Cult Epics’ line of Radley Metzger reissues are a premier event for fans of vintage erotica. They’ve taken great care with the a/v quality of these releases, put in a strong effort in the bonus features area and even offered variant cuts of films that allow the version-happy viewer an extra level of choice. Their blu-ray edition of The Lickerish Quartet is a good example of how they’ve done with their Metzger properties: it looks stunning and supplements the experience with extras that take you further into Metzger’s intellectual approach to the genre.
For starters, the transfer on this film might be the best of any in the Erotica Psychedelica box. The anamorphic image has strong detail and bold colors. Age-related defects are minimal and the result is a stunner with an appropriate but very lush vintage look. The audio retains the original mono soundtrack and it sounds nice and punchy here: the dubbed dialogue comes through in a crisp style and effects and music blend nicely with the vocal tracks.
This blu-ray also sports a fairly ambitious package of extras. As usual, the offerings begins with a commentary track featuring Metzger and moderator Michael Bowen. Metzger discusses the atmospheric locations, the complexities of dubbing the film’s soundtrack and plenty of material on the actors (particularly Frank Wolff, who had a tragically short life). Bowen gently presses Metzger to discuss the meaning behind the story’s more surrealistic touches: Metzger playfully resists at first but soon offers an interesting, thoughtful take on the film’s presentation of a slippery reality.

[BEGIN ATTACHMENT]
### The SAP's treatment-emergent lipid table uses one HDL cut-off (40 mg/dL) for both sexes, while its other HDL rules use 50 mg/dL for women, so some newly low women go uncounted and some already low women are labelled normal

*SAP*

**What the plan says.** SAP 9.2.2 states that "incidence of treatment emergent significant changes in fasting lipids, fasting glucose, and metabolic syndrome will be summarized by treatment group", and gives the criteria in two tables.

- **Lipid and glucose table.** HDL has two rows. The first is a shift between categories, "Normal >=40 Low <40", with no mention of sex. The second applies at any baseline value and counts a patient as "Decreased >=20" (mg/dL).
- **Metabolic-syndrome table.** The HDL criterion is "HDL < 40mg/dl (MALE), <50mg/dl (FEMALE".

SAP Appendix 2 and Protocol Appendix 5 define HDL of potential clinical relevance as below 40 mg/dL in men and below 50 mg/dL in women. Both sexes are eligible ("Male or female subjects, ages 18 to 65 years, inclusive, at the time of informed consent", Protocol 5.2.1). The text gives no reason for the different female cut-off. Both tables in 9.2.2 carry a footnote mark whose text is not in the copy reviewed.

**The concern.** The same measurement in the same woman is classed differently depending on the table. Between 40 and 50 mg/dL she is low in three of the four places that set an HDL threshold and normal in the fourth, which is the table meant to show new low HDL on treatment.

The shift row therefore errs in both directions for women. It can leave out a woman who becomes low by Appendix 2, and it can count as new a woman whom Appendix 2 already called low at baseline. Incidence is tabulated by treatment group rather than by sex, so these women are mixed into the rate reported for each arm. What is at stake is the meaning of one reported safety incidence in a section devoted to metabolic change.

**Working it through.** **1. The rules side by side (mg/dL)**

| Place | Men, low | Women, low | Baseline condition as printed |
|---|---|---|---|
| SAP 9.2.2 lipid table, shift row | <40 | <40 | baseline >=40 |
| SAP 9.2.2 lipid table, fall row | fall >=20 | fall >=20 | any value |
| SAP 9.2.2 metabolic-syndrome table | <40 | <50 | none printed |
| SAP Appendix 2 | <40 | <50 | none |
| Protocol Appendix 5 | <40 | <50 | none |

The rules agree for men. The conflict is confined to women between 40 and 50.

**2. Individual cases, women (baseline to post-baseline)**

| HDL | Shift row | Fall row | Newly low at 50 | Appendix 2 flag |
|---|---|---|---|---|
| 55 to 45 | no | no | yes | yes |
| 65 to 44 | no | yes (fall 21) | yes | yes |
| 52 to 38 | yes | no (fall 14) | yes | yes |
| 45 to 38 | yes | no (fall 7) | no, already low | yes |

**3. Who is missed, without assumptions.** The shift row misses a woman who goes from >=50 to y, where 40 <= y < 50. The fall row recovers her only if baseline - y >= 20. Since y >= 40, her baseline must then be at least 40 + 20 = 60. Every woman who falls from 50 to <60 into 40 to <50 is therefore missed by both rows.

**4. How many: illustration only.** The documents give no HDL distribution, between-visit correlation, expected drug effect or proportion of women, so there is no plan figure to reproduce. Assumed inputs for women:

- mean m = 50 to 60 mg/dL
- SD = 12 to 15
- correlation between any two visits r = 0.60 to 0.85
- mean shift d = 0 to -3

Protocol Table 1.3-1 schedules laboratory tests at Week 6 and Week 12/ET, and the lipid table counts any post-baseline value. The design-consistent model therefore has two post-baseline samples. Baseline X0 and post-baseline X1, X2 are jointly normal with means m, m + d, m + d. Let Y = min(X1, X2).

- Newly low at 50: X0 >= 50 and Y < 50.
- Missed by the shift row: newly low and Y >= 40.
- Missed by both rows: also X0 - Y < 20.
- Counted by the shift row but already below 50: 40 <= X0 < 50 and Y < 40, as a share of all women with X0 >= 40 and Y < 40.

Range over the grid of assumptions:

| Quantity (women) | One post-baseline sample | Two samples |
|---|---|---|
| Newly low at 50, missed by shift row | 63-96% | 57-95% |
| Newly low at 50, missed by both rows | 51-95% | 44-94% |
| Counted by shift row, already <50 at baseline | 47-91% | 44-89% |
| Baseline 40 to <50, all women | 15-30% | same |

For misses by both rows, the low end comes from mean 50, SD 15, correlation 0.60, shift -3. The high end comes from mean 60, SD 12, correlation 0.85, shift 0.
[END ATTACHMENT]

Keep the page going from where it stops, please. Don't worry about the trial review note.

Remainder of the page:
Elsewhere, there are a few featurettes: “Mind Games” is a brief making-of piece with narration playing over a set of Metzger’s personal home movies from the set. It also offers some comparison/contrast of the film’s live soundtrack versus its ultimate dubbed incarnation. The latter element is further explored in “Giving Voice To The Quartet,” a short piece that goes into detail on the film’s complex dubbing situation – two actors supplied their own voices in different studios in different countries, plus the other two actors were dubbed by different actors – and offers more comparison/contrast samples that incorporate the on-set soundtrack.
However, the most intriguing inclusion amongst the non-commentary features might be a set of “cool” takes for the film’s sex scenes: in other words, alternative sequences that cut down sexual explicitness and full-frontal nudity. Though these don’t reflect Metzger’s intentions for the film, they are composed and edited in as artful a manner as what ended up in the finished film. The package is rounded out with trailers for The Lickerish Quartet, Camille 2000 and Score.
In short, this is another strong addition to Cult Epics’ line of Metzger titles. It’s the best this film has ever looked on video and the extras are worthwhile. Fans will need this – and if you’re a neophyte to the world of Metzger, it’s a great place to start.